Members of the North Bryan Chamber of Commerce received an update about the Bryan County Board of Commissioners’ agenda for the year during the group’s monthly luncheon Wednesday at the J. Dixie Harn Community Center in Pembroke.
County Administrator Ray Pittman, along with District 1 Commissioner Noah Covington and District 2 Commissioner Wade Price, visited with the chamber members over lunch, taking time to address questions and introduce themselves.
Pittman told the group of about 20 about some projects the county is looking to start in the coming year, including recreation improvements at Hendrix Park and a new fire station in South Bryan.
A project that is several years out for the county, but still important for the North Bryan area, Pittman said, is the widening of Highway 280 from Interstate 16 to Highway 80 in Blitchton.
Price told the group he would like to see Highway 280 widened as far as Lanier Primary School, or at least the intersection at Wilma Edwards Road, Church of God Road and Highway 280 near the Bryan County Board of Education office in Black Creek.
Former chamber president and current Pembroke Mayor Mary Warnell asked about the potential of a traffic light at that intersection, which in recent years has had an increase in traffic flow, she said.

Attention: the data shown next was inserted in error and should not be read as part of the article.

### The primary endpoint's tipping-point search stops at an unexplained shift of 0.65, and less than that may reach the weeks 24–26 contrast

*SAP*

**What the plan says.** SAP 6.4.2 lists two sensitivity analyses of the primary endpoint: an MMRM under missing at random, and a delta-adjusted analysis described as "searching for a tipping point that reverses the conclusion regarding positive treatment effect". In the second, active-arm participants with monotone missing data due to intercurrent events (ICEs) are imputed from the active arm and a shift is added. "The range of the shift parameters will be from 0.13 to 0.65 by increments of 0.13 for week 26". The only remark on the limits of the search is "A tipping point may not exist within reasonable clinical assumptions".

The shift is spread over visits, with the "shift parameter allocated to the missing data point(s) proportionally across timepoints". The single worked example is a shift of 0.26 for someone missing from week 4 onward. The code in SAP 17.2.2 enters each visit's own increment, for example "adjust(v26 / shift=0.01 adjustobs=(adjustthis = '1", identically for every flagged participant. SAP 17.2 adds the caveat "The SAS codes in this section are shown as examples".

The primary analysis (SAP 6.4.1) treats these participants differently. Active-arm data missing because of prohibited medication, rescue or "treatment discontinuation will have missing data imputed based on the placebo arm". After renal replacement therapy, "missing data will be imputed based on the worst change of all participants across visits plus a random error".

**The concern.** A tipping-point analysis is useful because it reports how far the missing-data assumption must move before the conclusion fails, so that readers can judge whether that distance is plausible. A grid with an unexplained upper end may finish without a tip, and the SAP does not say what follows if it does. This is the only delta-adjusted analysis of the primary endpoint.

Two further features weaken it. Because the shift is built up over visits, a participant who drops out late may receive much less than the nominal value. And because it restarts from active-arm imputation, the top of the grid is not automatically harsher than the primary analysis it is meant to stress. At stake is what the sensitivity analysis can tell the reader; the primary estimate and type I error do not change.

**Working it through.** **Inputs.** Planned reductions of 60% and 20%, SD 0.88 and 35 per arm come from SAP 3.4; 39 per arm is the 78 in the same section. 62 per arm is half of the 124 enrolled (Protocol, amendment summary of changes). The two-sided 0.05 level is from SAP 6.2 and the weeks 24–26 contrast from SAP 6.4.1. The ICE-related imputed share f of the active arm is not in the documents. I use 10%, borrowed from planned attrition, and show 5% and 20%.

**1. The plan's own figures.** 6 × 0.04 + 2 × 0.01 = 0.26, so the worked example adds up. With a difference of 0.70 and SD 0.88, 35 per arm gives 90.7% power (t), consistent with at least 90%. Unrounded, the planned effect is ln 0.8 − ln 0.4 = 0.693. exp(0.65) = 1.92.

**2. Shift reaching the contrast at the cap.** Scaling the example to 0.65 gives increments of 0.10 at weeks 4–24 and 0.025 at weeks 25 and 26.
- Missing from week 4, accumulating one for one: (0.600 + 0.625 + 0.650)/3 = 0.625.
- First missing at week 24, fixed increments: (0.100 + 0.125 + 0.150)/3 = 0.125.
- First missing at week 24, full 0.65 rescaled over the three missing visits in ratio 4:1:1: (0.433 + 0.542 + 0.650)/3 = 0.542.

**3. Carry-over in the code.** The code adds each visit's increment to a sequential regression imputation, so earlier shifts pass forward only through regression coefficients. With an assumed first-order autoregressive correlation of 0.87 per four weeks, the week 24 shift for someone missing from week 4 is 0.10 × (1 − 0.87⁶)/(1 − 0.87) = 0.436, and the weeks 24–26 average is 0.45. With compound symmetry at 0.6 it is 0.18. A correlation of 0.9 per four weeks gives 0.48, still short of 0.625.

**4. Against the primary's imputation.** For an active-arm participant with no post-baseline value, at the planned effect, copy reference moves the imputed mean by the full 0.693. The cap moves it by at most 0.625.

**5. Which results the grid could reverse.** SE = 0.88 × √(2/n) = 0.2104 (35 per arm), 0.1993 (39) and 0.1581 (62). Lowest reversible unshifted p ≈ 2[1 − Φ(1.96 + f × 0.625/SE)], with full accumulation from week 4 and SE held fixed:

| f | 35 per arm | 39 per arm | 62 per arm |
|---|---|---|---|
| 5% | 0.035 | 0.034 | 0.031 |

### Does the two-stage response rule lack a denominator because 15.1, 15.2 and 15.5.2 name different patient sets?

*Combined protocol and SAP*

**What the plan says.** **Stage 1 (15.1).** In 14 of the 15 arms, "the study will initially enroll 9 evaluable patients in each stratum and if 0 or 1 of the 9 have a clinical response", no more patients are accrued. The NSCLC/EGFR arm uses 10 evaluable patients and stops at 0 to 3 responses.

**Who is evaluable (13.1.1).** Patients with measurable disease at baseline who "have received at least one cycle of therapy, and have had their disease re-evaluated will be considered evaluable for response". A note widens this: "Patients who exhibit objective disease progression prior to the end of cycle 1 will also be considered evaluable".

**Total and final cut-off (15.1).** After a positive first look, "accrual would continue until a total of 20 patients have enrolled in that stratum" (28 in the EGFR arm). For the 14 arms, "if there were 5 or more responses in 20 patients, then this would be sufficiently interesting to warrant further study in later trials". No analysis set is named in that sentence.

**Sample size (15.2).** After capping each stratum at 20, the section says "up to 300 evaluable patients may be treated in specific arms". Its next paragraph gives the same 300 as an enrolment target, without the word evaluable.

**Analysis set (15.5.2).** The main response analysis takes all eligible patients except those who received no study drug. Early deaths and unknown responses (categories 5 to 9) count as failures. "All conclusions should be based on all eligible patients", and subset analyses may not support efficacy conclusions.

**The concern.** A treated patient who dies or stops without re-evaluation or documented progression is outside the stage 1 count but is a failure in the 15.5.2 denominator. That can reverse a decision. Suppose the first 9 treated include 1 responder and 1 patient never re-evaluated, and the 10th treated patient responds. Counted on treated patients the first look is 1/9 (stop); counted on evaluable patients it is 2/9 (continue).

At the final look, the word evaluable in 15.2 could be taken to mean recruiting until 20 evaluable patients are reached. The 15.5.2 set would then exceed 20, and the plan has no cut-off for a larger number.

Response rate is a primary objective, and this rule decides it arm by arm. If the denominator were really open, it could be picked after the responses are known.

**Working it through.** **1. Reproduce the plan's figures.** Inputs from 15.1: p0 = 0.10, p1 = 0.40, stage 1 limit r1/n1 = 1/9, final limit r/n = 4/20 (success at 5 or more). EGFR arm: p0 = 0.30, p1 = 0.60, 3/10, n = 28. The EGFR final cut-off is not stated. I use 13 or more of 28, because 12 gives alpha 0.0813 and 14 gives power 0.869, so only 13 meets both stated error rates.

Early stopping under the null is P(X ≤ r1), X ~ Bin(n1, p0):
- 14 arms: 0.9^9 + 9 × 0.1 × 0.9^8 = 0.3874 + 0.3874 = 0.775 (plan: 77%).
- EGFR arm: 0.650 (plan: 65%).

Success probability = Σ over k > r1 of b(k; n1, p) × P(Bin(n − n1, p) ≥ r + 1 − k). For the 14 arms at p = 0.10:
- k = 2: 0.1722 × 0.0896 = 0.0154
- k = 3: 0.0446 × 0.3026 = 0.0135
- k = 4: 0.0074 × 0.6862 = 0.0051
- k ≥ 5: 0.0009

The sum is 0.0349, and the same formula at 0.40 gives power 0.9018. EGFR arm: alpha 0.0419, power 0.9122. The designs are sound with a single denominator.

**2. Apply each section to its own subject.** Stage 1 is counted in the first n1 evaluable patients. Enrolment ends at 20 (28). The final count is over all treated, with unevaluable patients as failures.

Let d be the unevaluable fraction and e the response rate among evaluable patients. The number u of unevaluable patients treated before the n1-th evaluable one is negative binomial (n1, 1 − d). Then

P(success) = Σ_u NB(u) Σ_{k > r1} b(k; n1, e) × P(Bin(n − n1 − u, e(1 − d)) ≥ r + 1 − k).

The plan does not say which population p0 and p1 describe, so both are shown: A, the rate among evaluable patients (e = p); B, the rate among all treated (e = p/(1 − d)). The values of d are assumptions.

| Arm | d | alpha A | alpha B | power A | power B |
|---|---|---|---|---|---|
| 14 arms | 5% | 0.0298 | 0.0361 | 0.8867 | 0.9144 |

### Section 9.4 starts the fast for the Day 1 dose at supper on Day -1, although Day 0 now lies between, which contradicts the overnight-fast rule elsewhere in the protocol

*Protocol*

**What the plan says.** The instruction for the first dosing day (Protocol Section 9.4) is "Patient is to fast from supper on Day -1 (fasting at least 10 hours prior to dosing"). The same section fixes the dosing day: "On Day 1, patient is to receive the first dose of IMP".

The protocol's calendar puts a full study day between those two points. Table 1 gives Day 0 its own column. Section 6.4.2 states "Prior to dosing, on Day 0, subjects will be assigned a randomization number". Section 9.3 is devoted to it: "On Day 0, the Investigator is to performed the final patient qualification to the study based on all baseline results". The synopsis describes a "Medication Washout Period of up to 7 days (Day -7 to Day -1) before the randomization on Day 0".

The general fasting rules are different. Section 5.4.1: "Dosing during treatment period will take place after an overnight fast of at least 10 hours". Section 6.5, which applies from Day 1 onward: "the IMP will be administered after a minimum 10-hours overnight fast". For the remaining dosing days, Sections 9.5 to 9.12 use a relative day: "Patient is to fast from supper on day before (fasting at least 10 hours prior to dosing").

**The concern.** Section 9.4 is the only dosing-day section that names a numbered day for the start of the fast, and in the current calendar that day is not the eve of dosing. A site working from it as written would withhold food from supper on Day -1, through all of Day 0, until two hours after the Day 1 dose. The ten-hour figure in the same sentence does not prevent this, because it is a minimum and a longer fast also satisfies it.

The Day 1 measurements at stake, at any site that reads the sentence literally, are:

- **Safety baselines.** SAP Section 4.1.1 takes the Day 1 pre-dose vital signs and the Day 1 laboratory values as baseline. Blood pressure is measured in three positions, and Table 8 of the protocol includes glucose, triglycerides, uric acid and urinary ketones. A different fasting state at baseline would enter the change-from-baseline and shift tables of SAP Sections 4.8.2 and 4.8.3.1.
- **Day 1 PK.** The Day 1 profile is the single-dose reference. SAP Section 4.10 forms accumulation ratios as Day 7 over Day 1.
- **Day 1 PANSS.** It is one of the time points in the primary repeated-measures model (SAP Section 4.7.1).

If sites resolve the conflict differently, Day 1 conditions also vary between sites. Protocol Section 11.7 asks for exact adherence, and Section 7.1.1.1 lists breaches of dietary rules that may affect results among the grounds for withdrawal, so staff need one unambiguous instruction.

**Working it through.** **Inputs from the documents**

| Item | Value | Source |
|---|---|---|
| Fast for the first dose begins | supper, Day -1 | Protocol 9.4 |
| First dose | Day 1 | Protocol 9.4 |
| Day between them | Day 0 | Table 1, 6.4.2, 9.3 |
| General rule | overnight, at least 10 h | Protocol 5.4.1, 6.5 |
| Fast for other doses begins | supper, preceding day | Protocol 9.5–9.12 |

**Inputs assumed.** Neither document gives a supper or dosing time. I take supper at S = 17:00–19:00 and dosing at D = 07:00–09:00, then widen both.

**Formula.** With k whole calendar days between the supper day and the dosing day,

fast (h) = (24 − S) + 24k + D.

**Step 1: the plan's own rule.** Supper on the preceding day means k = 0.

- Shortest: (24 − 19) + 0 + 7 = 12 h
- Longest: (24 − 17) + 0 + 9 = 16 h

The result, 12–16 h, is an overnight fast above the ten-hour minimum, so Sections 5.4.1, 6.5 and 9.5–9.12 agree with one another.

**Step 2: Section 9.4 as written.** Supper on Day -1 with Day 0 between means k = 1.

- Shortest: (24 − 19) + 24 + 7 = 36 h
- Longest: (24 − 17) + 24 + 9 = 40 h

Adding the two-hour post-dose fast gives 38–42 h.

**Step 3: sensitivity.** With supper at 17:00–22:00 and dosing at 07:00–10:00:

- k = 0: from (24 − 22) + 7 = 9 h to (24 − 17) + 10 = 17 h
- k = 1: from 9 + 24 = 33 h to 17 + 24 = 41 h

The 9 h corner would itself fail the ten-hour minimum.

“I think we need a traffic light there, I really do,” Price said. “I’m glad we’ve got one now at Highway 280 and (Highway) 80 because that will save lives.”
Covington also mentioned the connector from Highway 119 to Highway 67 — a project that was slated if the transportation local option sales tax had passed in last year’s primary election. He said he isn’t sure where the county stands on the project but believes it is vital to the North Bryan area.
Pittman also told the group the county is working on lowering, or improving, the rating the county receives from the Federal Emergency Management Association (FEMA) through the community rating system.
“Our goal is to make sure that we get the lowest rating for this community rating system. And what does that mean for us?,” Pittman said. “That means on your FEMA flood insurance policy, our goal is to reduce everybody’s premium by between 5 percent and 20 percent.”
Pittman explained by identifying things like topography, flood plains and other components of flood zones, the rating the county receives will improve.